In the 2009 decision of Spinks v M Dekker Constructions Pty Ltd,
the South Australian Magistrates Court reduced a penalty imposed on
an employer from $72,000.00 to $20,000.00 in light of the
employer's financial hardship.
The defendant, Dekker Constructions Pty Ltd (Dekker) was
performing building and construction work for the Ahrens Group.
Dekker was contracted by the Ahrens Group to construct a warehouse
and, at the time of the event, was in the process of lifting roof
panels into place. On 2 March 2006, a section of the roof steel
structure collapsed injuring 4 workers.
The technique used by Dekker for lifting the roof panel sections
involved using cranes operated by Nicks Crane Services. The roof
sections would be lowered onto columns by two cranes and the
employees of Dekker would go up in scissor lifts and bolt the roof
sections to the columns. One crane would then release its load and
move away, and the second crane would remain without releasing its
load until employees of Dekker had tied on bracing purlins,
securing the newly erected roof structure to the existing
construction. Once the purlins had been tied back and braced, the
second crane would release its load and move away to get ready for
the next lift.
However, on the day of the accident, after the first crane
unhooked and moved away, the second crane remained holding the load
in an awkward position. Due to the position of the second forklift,
the scissor lifts were not able to get around the crane to go up
and tie the bracing purlins. Consequently, the second crane
unhooked and released its load so that the Dekker employees could
go up and tie the bracing purlins. However, a gust of wind caused
the frame to move unexpectedly, resulting in a section of the roof
which had just been installed, to collapse.
After the incident, an engineer was appointed to investigate the
cause of the accident. The primary cause of the incident was found
to be a lack of bracing. It was also accepted that Dekker's
procedure was unsafe because it did not cater for problems which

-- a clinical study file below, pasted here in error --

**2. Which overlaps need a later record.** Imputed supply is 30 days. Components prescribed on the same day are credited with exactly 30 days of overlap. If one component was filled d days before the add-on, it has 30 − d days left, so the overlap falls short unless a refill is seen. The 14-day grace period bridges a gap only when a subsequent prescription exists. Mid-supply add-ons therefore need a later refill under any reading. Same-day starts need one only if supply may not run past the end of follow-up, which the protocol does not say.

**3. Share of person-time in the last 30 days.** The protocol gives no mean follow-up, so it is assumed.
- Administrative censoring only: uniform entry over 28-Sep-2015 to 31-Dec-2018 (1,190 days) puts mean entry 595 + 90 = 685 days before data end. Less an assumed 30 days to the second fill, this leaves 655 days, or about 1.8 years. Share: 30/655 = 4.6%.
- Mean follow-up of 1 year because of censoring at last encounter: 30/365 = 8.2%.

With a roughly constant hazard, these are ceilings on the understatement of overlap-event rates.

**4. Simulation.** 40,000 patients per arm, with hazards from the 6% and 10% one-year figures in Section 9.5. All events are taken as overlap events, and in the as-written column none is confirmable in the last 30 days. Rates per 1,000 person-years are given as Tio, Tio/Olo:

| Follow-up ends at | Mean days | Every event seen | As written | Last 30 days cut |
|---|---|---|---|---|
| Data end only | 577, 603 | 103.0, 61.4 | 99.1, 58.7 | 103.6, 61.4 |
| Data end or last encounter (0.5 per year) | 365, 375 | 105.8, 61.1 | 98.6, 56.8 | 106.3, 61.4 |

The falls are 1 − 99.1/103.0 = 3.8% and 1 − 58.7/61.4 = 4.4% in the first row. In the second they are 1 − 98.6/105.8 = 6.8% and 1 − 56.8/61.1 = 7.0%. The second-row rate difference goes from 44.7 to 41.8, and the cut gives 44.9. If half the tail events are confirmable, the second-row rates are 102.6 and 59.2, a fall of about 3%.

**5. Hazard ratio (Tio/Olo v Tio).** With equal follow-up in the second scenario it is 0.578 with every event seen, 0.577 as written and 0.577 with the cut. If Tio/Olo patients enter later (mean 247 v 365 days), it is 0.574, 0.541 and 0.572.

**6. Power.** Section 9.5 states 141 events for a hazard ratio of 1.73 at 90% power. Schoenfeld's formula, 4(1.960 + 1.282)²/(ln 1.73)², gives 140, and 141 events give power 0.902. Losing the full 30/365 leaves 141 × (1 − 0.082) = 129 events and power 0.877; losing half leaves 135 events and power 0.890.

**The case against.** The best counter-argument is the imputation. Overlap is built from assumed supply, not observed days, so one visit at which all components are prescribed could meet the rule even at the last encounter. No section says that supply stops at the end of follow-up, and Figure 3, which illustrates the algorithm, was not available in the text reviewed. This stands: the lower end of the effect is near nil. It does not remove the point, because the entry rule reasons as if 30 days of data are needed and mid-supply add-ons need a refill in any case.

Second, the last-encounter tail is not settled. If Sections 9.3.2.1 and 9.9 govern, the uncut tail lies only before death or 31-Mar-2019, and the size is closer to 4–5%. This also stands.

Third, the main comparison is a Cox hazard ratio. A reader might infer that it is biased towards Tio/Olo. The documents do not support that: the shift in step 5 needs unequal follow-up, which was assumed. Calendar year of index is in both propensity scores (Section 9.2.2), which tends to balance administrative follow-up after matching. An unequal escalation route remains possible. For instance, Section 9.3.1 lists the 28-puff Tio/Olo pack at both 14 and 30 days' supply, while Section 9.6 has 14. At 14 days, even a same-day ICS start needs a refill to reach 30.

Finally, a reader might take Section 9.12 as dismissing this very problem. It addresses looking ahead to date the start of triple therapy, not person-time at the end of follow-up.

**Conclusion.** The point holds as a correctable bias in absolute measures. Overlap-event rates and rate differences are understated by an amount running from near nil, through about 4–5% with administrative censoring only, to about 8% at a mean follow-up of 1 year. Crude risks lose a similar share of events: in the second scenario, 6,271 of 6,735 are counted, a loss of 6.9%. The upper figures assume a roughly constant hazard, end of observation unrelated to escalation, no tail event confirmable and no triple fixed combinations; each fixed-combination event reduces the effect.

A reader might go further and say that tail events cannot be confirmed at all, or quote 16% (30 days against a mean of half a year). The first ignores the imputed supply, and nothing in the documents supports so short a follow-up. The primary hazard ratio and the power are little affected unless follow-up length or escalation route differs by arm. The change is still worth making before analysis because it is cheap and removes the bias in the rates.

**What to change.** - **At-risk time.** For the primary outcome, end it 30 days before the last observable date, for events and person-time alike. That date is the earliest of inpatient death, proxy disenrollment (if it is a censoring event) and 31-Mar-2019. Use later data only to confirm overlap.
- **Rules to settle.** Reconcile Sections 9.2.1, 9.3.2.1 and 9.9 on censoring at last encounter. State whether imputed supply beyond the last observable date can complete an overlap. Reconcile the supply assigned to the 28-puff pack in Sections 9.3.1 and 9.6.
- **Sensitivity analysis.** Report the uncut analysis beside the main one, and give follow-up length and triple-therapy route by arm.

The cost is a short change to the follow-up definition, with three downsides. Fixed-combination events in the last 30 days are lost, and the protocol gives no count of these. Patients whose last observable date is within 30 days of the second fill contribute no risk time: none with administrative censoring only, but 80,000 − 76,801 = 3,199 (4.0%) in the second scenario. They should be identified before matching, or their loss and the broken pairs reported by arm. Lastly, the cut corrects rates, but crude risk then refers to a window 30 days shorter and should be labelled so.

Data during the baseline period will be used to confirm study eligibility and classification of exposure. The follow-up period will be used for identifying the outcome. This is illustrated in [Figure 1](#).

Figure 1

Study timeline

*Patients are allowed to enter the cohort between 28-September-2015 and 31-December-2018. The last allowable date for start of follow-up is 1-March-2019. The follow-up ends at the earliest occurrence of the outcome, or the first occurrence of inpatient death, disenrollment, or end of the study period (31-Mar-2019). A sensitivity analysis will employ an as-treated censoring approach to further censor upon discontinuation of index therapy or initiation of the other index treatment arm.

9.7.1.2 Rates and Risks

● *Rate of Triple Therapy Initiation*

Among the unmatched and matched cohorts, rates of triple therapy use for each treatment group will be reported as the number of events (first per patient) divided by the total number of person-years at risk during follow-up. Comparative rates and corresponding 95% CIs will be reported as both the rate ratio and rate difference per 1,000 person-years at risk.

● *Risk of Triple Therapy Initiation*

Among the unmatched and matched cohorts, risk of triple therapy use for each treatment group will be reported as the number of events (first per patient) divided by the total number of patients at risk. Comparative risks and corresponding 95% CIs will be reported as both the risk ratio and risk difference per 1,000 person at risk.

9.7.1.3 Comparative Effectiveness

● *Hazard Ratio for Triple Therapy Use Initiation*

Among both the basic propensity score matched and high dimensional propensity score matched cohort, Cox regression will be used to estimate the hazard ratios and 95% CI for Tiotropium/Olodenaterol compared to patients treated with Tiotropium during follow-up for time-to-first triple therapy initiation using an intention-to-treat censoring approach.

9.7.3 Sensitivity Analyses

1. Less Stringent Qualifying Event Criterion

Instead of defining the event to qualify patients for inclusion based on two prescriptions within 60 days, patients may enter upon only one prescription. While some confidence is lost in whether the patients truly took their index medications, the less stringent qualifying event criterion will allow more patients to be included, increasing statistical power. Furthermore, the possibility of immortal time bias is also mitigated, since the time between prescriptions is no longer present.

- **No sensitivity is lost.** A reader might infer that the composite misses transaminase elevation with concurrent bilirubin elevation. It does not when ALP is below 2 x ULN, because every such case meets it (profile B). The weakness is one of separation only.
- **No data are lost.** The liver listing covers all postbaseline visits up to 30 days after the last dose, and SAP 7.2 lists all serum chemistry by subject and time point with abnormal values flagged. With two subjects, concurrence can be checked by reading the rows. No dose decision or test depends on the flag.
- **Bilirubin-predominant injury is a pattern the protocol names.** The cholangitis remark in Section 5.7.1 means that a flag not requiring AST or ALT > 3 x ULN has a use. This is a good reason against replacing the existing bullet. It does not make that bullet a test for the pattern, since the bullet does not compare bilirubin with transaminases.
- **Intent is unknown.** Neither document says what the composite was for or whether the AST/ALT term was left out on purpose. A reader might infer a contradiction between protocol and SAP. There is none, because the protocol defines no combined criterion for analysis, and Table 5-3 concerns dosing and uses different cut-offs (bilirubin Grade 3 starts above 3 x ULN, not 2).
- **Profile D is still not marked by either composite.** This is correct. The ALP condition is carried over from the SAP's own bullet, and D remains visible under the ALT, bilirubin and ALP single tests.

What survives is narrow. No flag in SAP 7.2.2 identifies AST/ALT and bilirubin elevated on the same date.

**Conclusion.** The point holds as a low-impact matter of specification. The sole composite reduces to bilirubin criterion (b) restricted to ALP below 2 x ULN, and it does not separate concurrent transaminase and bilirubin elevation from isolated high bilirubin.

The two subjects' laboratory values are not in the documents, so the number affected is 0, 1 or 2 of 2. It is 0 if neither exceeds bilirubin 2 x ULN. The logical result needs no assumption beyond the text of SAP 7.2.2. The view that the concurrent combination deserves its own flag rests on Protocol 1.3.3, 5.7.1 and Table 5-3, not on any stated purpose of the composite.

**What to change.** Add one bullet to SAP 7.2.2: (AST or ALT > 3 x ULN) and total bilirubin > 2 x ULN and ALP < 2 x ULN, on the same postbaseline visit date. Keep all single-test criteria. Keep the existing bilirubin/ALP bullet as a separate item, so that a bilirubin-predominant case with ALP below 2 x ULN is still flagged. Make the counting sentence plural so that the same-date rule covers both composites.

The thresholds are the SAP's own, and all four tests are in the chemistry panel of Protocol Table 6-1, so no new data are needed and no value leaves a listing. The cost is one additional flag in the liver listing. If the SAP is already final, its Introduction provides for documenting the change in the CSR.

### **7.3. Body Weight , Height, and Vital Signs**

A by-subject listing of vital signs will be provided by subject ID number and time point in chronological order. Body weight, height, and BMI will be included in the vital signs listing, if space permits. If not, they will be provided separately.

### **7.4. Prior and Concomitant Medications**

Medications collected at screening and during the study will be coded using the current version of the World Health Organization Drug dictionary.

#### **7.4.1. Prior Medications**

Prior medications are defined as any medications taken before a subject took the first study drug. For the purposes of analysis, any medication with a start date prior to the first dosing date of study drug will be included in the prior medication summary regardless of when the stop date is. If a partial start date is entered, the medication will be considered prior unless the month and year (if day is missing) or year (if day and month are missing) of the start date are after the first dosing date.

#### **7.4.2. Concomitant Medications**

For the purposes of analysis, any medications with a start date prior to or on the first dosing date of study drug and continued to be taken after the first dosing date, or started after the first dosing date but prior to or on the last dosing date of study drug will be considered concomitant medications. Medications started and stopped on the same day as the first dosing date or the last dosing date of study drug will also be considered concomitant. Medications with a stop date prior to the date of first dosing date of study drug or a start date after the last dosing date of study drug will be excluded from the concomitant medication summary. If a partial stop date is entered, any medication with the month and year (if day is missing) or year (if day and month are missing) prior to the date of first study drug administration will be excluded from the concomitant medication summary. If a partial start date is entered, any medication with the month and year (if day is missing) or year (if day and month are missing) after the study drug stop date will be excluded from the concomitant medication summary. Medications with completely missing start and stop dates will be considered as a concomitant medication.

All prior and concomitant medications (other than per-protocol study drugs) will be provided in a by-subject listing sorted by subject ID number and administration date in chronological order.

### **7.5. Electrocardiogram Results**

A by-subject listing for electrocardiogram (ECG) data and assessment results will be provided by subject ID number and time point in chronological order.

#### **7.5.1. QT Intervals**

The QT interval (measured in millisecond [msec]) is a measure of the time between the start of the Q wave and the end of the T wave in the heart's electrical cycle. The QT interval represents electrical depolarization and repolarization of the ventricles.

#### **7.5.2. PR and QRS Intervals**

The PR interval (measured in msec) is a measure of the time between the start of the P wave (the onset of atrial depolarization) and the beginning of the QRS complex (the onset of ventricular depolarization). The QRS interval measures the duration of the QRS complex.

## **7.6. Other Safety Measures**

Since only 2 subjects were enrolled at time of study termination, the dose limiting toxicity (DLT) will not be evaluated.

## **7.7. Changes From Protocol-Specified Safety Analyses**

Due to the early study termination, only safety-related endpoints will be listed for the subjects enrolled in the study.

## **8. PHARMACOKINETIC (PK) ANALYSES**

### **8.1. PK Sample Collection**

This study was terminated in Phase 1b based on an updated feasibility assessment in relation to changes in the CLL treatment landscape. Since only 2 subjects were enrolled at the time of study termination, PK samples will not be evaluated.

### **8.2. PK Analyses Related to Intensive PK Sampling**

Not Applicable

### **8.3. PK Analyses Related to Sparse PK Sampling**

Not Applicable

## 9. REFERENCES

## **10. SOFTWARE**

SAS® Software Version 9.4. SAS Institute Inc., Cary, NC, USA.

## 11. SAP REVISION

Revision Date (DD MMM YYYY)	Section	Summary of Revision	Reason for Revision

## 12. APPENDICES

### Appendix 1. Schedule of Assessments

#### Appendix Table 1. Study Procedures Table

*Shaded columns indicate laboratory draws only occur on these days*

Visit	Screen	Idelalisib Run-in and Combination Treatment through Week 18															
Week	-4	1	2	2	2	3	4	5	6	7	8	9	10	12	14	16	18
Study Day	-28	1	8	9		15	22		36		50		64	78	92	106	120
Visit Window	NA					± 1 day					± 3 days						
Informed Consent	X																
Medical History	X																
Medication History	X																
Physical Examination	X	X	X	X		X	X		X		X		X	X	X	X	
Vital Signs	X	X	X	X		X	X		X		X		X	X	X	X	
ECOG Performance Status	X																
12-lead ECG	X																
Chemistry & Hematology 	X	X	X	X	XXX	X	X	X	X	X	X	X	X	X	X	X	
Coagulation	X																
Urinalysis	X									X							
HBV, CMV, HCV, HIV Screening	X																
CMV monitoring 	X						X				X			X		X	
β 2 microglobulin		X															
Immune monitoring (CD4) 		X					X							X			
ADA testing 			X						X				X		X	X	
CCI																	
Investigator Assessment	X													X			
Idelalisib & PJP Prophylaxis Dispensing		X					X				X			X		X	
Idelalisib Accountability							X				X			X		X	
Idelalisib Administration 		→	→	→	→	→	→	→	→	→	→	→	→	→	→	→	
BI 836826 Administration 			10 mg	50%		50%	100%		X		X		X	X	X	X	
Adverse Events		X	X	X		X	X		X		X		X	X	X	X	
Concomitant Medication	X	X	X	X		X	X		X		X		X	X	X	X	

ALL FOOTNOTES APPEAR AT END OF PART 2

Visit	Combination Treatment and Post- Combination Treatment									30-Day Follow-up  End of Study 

might arise during the lift. The Court also found that whilst a Job
Safety Analysis (JSA) had been performed by a Director of Dekker on
the morning of the accident, the JSA did not provide any clear
direction to the workers as to when cranes should release their
In sentencing Dekker for a breaches of the Occupational Health
and Safety and Welfare Act 1986, the Court took into consideration
the company's early plea of guilty, the employer's safety
record (including the fact that they had no prior convictions and
only two relatively small workers compensation claims), and the
remorse shown by the employer. The Court also noted that following
the accident, Dekker implemented additional measures to prevent the
incident occurring again, including the employment of another
person to act as second in charge and the creation of safe work
methods for every job undertaken. The employer also revised its JSA
and each employee was required to sign and indicate that they have
read and understood the JSA before commencing work.
The Court took into account the enormous financial strain on
Dekker's business resulting from the event. Specifically,
evidence submitted to the Court was that Dekker's financial
position was poor, having traded at a loss during the financial
year ending 30 June 2008, and that there were real doubts about the
company's ongoing financial viability.
Out of a possible penalty of $100,000.00, the court imposed a
fine of $90,000.00 discounting it by 20% having regard to the early
plea of guilty, resulting in an actual fine of $72,000.00. However,
the Court ordered payment of a lesser amount, namely $20,000.00
after considering the company's dire financial status and the
provisions of the Criminal Law (Sentencing) Act 1988.
Long experience representing many of Australia's leading employers has taught us that in employment litigation the identity of an employee's representative is a major factor in how employee litigation runs.
Australian employees receive certain entitlements (such as annual leave and superannuation) where contractors do not.
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